Radiometric determination of certain quantities, such as source radiance, geometrical aspects of an optical system (e.g., throughput, aperture areas), and detector response, relies on the mathematical principles governing geometrical optics. These principles permit one to predict the values of quantities sought to be analyzed with measurements. Such analysis is hampered, however, by diffraction effects on the performance of optical systems, because of the actual wave-like nature of light, which differs from the conceptual ray-like nature assumed in geometrical optics. Diffraction corrections, which are designed to compensate for diffraction effects, have uncertainties that constitute a component of the total uncertainties of final results obtained from a radiometric measurement. Here, we propose an empirical method to estimate the uncertainties of diffraction corrections.
Request Document From www.msc-conf.com
Email Reference
Document ID: EA03D00E

Absolute Area Measurements Of Circular Radiometric Apertures
Author(s): Maritoni Litorja, Joel Fowler
Abstract/Introduction:
One of the major factors that limit the overall accuracy of many radiometric measurements is the uncertainty associated with the measurement of the aperture area. NIST has established an absolute aperturearea measurement facility for circular and near-circular apertures. The instrument is composed of an interferometer-feedback system for highaccuracy positioning of the aperture and detection of the aperture edge using video microscopy. Measurement is made by locating the edge points along the internal aperture circumference and using fitting routines to determine the geometric aperture area. In this paper we present a description of the instrumentation and measurement methodology, based on the work started and described by Fowler, Durvasula and Parr.1 Analysis and estimation of various contributions to the overall measurement uncertainty, including the effects of diffraction and partial coherence of the light source on the edge location are also discussed.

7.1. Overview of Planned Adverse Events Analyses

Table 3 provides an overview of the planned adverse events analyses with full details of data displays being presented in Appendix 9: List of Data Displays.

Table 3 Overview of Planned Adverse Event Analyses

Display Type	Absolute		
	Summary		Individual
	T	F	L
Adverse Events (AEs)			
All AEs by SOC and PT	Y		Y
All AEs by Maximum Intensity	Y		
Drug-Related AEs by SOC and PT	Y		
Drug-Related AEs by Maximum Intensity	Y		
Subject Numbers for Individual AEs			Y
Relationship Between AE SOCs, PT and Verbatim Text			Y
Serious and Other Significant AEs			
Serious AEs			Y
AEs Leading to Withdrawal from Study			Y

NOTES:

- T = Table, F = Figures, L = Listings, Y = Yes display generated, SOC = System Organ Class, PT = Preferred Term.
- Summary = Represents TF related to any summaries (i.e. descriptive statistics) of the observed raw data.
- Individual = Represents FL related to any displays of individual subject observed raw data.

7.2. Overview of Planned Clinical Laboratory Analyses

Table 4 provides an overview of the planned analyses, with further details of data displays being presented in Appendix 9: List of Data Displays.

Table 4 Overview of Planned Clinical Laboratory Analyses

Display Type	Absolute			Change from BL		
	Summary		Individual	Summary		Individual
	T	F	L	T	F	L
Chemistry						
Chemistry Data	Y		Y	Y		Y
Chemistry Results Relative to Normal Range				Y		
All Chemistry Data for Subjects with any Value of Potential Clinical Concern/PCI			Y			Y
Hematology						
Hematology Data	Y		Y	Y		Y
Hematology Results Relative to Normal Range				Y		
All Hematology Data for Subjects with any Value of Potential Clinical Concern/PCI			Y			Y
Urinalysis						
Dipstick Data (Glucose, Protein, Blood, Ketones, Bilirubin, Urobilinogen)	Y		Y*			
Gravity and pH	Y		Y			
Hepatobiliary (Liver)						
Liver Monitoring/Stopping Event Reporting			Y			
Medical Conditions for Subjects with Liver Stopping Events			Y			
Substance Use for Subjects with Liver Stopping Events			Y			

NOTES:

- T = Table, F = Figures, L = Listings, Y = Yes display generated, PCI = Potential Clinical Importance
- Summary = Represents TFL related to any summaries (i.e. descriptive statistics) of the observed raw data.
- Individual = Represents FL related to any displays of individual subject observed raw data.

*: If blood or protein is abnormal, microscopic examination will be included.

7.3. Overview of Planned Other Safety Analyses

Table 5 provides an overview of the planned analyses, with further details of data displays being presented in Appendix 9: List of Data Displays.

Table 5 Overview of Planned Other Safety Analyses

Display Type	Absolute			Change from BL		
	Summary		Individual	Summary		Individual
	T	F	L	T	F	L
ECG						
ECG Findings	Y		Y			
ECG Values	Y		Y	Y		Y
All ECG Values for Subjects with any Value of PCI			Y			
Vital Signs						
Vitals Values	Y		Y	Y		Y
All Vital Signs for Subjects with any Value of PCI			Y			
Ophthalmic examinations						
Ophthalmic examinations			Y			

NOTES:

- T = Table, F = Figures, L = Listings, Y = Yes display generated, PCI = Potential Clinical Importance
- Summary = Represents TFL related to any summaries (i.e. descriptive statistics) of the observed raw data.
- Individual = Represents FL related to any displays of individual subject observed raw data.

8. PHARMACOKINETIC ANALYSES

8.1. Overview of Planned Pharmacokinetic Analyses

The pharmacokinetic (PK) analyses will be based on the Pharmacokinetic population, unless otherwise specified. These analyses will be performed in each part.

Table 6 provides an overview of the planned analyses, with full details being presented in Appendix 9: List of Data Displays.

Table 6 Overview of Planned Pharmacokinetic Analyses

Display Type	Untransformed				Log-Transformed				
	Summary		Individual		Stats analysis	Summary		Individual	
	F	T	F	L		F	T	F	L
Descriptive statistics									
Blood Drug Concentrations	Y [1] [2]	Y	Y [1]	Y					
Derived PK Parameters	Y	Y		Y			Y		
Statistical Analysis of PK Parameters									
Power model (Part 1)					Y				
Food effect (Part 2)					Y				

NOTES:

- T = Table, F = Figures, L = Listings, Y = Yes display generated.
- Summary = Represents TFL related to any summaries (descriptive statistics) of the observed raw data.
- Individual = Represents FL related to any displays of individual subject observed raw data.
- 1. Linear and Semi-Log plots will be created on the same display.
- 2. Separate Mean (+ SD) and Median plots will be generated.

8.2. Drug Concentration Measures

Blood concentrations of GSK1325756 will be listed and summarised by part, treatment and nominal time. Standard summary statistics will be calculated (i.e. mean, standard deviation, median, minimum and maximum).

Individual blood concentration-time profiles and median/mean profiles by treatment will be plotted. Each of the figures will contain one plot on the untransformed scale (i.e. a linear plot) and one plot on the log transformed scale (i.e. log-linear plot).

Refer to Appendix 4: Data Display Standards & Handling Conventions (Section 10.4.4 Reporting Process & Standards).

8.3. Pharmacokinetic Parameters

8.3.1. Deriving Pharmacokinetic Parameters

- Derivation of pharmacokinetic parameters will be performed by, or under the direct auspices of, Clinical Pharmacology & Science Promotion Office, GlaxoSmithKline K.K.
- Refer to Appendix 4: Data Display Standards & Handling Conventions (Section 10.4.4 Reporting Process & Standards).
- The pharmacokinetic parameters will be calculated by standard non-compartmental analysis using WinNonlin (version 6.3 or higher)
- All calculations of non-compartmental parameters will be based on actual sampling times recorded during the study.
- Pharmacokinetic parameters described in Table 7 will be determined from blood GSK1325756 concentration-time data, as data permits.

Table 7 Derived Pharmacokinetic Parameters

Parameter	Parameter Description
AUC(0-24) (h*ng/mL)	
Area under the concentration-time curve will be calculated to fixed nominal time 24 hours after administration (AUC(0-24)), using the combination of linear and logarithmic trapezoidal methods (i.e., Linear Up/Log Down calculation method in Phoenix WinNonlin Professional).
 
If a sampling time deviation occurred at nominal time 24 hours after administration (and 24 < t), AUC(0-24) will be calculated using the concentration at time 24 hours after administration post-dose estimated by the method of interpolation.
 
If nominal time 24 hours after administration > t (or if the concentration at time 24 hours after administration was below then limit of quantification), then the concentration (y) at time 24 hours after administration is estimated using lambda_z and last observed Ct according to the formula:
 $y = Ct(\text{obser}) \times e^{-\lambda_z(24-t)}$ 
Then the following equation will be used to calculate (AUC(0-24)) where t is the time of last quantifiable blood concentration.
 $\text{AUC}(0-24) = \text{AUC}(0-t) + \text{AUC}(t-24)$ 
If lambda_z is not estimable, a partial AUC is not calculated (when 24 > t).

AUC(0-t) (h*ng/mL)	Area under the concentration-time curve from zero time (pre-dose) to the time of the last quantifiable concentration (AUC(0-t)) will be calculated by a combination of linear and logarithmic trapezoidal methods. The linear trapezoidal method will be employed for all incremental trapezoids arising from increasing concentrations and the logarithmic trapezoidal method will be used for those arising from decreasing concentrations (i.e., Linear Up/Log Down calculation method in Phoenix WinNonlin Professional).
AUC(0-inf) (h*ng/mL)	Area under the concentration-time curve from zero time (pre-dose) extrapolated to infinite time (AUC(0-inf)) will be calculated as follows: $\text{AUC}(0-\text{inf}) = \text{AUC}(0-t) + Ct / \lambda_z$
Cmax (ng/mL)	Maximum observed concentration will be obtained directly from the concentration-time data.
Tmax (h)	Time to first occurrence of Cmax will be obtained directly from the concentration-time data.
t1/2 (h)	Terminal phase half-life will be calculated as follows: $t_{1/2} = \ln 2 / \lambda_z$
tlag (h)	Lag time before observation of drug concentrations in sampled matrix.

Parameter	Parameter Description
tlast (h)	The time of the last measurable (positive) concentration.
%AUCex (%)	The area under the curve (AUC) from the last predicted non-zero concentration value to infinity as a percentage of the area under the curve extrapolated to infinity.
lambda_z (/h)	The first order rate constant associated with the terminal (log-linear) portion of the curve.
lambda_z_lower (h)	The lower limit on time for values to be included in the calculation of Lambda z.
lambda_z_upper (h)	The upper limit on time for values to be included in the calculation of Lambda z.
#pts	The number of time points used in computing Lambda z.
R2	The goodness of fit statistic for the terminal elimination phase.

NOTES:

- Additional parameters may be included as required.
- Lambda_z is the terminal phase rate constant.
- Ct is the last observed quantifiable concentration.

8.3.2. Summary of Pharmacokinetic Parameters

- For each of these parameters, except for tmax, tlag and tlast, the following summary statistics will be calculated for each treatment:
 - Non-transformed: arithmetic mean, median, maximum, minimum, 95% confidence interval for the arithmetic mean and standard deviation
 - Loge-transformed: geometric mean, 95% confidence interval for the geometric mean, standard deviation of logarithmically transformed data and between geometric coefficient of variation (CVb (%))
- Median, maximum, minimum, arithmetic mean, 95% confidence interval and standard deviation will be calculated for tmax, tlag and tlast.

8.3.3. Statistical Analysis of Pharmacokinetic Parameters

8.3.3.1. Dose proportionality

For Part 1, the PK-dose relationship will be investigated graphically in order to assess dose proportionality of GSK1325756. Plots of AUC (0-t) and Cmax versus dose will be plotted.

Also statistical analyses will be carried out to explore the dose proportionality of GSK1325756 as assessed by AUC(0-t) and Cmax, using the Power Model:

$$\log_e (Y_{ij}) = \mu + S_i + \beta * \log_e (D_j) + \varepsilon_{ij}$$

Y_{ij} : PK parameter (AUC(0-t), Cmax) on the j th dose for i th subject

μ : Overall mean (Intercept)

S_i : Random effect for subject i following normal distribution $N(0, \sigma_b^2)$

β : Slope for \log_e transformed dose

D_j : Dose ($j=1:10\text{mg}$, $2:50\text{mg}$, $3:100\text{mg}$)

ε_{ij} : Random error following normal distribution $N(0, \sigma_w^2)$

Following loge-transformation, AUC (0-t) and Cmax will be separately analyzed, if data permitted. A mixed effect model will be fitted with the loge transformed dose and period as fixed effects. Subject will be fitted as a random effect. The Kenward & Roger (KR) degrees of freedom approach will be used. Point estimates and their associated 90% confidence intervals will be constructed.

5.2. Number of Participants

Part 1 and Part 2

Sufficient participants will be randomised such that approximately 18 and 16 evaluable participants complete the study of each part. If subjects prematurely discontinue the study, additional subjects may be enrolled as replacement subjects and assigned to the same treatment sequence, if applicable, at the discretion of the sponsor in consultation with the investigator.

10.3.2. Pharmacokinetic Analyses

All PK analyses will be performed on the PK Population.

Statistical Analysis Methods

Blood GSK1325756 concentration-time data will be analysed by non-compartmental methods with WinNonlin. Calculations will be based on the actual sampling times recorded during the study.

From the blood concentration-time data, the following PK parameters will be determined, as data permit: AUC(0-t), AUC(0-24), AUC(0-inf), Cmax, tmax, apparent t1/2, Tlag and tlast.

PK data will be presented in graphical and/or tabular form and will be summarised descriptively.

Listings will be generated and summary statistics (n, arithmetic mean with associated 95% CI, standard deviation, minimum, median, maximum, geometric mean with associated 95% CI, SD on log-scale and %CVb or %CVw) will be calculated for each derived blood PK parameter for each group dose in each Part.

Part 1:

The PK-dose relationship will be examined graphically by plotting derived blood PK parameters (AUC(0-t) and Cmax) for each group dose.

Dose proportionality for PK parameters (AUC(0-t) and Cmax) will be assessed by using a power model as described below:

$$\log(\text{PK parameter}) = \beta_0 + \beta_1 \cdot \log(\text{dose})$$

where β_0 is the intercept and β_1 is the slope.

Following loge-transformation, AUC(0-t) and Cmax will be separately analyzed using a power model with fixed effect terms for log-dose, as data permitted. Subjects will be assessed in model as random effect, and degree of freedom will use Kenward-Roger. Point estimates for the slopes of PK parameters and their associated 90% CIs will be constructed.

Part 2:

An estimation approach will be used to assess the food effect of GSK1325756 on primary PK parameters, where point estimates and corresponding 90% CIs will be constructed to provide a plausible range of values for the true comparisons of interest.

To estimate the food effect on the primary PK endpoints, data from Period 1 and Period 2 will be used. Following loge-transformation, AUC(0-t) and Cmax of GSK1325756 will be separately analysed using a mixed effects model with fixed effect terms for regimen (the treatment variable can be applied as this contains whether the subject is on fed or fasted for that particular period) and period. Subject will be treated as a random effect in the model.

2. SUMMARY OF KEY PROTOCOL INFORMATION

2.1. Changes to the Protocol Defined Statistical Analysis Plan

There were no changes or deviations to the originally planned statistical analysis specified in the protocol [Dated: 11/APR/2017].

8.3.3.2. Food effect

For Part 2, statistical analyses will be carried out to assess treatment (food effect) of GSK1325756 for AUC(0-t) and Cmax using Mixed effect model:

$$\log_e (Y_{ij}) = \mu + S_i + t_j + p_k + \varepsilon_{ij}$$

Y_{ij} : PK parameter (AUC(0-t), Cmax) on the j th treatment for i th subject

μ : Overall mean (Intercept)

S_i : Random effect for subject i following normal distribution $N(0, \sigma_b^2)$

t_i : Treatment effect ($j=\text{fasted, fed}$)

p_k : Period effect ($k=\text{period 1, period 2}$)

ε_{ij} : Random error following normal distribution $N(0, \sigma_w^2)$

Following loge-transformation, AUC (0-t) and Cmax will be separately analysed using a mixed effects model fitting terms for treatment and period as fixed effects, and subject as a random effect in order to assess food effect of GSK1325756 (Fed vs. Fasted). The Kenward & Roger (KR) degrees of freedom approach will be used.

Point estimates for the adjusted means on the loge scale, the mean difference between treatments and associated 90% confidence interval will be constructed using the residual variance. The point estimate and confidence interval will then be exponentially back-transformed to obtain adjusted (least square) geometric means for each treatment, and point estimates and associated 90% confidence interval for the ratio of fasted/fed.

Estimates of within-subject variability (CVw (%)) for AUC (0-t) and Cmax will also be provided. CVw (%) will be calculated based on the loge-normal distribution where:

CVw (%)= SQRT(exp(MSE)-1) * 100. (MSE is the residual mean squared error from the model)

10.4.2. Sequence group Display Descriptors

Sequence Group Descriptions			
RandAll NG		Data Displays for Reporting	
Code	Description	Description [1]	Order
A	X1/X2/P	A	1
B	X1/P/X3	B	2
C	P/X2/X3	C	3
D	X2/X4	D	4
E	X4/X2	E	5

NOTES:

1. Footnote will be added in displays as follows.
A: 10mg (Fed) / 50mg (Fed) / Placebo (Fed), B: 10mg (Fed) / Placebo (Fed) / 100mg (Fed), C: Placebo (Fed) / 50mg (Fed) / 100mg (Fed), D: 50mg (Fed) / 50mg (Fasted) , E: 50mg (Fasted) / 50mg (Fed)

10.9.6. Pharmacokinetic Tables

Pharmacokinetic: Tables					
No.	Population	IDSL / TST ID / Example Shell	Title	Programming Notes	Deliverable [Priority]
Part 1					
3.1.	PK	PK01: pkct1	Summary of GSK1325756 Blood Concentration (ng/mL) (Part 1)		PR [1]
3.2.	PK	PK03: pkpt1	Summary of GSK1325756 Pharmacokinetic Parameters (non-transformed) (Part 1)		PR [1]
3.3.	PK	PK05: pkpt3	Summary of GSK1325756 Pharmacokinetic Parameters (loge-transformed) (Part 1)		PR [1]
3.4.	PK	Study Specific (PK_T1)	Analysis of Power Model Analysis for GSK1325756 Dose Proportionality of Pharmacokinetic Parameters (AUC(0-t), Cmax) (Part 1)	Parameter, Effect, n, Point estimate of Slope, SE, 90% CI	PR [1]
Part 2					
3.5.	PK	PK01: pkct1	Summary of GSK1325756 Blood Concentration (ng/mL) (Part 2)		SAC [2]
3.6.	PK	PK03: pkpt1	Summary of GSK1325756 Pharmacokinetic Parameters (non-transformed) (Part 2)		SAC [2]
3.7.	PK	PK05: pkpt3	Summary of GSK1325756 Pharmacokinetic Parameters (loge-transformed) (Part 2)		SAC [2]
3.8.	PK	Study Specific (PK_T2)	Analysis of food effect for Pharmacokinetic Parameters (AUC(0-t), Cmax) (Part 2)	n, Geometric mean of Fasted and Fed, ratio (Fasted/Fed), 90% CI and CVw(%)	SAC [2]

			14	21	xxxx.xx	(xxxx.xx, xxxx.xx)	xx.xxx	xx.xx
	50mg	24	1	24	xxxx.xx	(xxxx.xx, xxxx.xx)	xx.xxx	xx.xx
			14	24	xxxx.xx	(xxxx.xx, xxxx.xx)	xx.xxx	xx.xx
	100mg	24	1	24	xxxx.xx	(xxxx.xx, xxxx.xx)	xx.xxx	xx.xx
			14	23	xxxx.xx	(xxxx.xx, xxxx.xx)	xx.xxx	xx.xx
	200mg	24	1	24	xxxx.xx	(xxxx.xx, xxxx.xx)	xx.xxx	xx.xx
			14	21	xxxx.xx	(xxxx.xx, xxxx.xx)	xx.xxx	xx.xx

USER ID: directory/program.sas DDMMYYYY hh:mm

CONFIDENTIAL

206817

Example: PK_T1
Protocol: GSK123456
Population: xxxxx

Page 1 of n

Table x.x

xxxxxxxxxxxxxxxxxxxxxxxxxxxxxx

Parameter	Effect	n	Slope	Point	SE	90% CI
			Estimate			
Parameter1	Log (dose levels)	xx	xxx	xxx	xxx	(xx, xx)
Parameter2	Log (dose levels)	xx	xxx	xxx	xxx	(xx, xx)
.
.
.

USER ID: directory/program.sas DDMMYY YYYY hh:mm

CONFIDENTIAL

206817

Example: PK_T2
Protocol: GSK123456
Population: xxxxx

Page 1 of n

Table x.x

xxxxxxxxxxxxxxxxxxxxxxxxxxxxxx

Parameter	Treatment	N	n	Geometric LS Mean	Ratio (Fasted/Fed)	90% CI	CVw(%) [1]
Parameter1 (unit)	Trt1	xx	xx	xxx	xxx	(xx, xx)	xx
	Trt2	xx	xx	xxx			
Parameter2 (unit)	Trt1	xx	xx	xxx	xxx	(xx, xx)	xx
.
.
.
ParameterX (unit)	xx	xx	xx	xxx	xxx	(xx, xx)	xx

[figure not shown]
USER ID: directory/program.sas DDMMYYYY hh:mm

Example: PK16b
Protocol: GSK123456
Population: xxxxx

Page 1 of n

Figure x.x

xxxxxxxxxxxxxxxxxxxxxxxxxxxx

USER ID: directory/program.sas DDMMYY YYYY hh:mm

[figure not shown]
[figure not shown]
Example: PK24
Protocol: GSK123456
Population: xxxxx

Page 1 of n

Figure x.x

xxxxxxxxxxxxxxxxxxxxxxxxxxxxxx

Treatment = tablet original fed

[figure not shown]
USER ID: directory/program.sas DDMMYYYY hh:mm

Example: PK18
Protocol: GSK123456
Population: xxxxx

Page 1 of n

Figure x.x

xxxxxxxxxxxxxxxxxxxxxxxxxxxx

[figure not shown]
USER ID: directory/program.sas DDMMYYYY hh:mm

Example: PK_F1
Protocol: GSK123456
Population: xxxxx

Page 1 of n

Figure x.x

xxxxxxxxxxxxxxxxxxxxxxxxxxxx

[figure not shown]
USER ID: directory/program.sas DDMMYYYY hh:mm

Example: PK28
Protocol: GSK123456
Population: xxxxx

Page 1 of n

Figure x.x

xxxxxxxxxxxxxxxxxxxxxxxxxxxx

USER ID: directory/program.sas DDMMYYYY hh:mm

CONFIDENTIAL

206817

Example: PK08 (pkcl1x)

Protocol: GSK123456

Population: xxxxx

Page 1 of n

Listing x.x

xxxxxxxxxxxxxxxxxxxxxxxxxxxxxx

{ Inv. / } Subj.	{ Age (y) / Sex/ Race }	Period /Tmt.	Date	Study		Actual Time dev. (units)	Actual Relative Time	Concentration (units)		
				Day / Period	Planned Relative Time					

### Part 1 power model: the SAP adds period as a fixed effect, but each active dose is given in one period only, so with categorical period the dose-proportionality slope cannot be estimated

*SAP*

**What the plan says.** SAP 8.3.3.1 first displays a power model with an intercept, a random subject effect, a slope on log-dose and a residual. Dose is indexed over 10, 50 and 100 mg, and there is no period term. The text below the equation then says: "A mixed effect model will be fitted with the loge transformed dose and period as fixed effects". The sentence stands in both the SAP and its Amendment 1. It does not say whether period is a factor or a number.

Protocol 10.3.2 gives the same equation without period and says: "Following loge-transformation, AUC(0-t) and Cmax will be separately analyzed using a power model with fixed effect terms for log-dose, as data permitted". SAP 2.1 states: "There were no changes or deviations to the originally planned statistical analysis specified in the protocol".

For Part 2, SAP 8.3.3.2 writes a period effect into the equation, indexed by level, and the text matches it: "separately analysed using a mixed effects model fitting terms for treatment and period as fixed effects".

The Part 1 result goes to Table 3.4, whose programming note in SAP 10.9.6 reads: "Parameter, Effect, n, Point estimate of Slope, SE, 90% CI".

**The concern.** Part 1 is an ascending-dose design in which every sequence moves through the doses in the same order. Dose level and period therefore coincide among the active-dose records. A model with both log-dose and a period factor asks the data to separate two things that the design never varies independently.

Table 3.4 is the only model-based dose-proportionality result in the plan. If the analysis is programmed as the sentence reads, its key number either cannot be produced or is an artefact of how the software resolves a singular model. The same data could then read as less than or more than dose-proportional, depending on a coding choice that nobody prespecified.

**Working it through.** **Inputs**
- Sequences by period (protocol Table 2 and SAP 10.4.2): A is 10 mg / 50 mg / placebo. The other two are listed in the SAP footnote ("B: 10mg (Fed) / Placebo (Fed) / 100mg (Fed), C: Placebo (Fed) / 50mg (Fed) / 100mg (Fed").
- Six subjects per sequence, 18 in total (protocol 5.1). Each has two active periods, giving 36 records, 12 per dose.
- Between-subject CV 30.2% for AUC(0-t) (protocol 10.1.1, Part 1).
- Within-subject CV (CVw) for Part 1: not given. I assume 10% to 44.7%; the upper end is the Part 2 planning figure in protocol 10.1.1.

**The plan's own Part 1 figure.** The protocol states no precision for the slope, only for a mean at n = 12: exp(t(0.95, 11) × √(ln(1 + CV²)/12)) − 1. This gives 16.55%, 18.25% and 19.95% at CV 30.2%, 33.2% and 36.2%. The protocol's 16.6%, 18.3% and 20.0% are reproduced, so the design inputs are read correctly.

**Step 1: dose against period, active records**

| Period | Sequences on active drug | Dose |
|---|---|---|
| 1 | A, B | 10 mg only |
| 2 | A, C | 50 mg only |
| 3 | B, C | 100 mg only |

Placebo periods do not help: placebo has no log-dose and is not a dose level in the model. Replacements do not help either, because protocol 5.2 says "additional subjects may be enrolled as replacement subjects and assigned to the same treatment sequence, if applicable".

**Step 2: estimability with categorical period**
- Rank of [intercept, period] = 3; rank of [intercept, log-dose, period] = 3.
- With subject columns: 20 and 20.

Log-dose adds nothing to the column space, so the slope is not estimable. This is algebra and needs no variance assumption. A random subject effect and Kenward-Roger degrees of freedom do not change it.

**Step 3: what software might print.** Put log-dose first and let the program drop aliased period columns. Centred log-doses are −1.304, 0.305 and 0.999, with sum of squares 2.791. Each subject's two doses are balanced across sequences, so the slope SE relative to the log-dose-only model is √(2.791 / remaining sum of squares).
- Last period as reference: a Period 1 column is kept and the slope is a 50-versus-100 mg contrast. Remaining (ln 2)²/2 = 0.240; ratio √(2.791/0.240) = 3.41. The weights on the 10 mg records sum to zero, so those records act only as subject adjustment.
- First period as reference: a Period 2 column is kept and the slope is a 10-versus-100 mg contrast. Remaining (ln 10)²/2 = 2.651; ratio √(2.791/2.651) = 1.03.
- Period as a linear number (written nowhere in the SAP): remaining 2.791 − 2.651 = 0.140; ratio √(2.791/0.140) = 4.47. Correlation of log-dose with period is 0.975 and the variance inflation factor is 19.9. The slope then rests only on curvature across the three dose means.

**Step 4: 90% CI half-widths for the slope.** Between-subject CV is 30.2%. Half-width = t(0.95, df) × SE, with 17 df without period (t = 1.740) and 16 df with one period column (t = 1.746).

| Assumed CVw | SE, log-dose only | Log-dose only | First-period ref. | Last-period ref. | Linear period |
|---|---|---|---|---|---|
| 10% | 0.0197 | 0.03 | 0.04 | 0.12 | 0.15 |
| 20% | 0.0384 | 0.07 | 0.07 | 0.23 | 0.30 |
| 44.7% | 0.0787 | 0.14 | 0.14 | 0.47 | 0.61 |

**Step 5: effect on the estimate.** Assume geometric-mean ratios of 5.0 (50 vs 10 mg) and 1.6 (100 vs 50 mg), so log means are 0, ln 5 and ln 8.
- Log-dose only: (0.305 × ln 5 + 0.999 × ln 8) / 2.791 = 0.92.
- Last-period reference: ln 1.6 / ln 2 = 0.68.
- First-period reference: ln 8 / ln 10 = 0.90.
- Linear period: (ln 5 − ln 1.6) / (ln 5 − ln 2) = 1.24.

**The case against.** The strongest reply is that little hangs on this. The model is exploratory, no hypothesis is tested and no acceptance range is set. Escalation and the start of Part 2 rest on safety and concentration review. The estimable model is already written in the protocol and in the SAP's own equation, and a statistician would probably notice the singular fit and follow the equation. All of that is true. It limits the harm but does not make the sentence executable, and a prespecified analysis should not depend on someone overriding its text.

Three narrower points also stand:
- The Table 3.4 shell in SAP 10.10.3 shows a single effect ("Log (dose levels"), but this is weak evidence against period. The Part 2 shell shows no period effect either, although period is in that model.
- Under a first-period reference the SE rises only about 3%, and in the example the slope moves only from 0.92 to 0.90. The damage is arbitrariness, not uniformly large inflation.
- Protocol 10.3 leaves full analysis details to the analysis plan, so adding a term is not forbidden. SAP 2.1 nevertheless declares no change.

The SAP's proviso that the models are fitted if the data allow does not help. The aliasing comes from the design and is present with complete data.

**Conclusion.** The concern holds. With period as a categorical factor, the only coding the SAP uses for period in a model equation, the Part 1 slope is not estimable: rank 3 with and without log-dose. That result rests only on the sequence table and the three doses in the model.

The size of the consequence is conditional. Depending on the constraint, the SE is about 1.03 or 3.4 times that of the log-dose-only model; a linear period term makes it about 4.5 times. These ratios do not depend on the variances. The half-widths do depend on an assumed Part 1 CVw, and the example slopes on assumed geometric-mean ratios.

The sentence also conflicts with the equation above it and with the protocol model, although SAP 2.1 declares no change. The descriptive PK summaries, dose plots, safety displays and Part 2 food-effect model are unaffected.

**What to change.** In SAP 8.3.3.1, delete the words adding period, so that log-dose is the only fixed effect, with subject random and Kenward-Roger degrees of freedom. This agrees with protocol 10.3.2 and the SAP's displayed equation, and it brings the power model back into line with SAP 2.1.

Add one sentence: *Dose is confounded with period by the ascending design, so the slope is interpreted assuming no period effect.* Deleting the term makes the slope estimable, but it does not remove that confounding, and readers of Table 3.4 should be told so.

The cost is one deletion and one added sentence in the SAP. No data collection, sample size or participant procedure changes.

Request Document From www.msc-conf.com
Email Reference
Document ID: CE2FB945

A Laser Tracker Calibration System
Author(s): Daniel Sawyer, Bruce Borchardt, Steve Phillips, Charles Fronczek, Tyler Estler, Wadmond Woo, Robert W. Nickey
Abstract/Introduction:
We describe a laser tracker calibration system developed for frameless coordinate metrology systems. The system employs a laser rail to provide an in-situ calibrated length standard that is used to test a tracker in several different configurations. The system is in service at the National Institute of Standards and Technology (NIST) and at the Naval Surface Warfare Center, Corona Division (NSWC, Corona Division). The system description, calibration procedure, and uncertainty budget are presented.
Request Document From www.msc-conf.com
Email Reference
Document ID: B7AC07F0

An Inspection Procedure For Diametral Measurements With Coordinate Measuring Machines
Author(s): Nalin Pumhirun, Philip Mathew
Abstract/Introduction:
This paper presents the development of an inspection procedure to assess diameters of cylindrical workpieces with a Coordinate Measuring Machine (CMM). The inspection procedure is developed by considering the interpretation of the diameter specification from standards, the variation in the cylindrical workpieces and the capability of a CMM. The procedure is based on a two-point measurement concept which conforms to the interpretation of size from existing standards. A program to simulate CMM inspection is developed to compare two-point measurement method to the least squares method. The results show that estimated diameters from two-point measurement method are more accurate. This will lead to the benefits of reducing the Inspection time and CMM operators requirement, especially if a Knowledge-based System is employed.
Request Document From www.msc-conf.com
Email Reference
Document ID: 932E4FCE

Integrated Manual And Automated Xml Calibration Procedure Development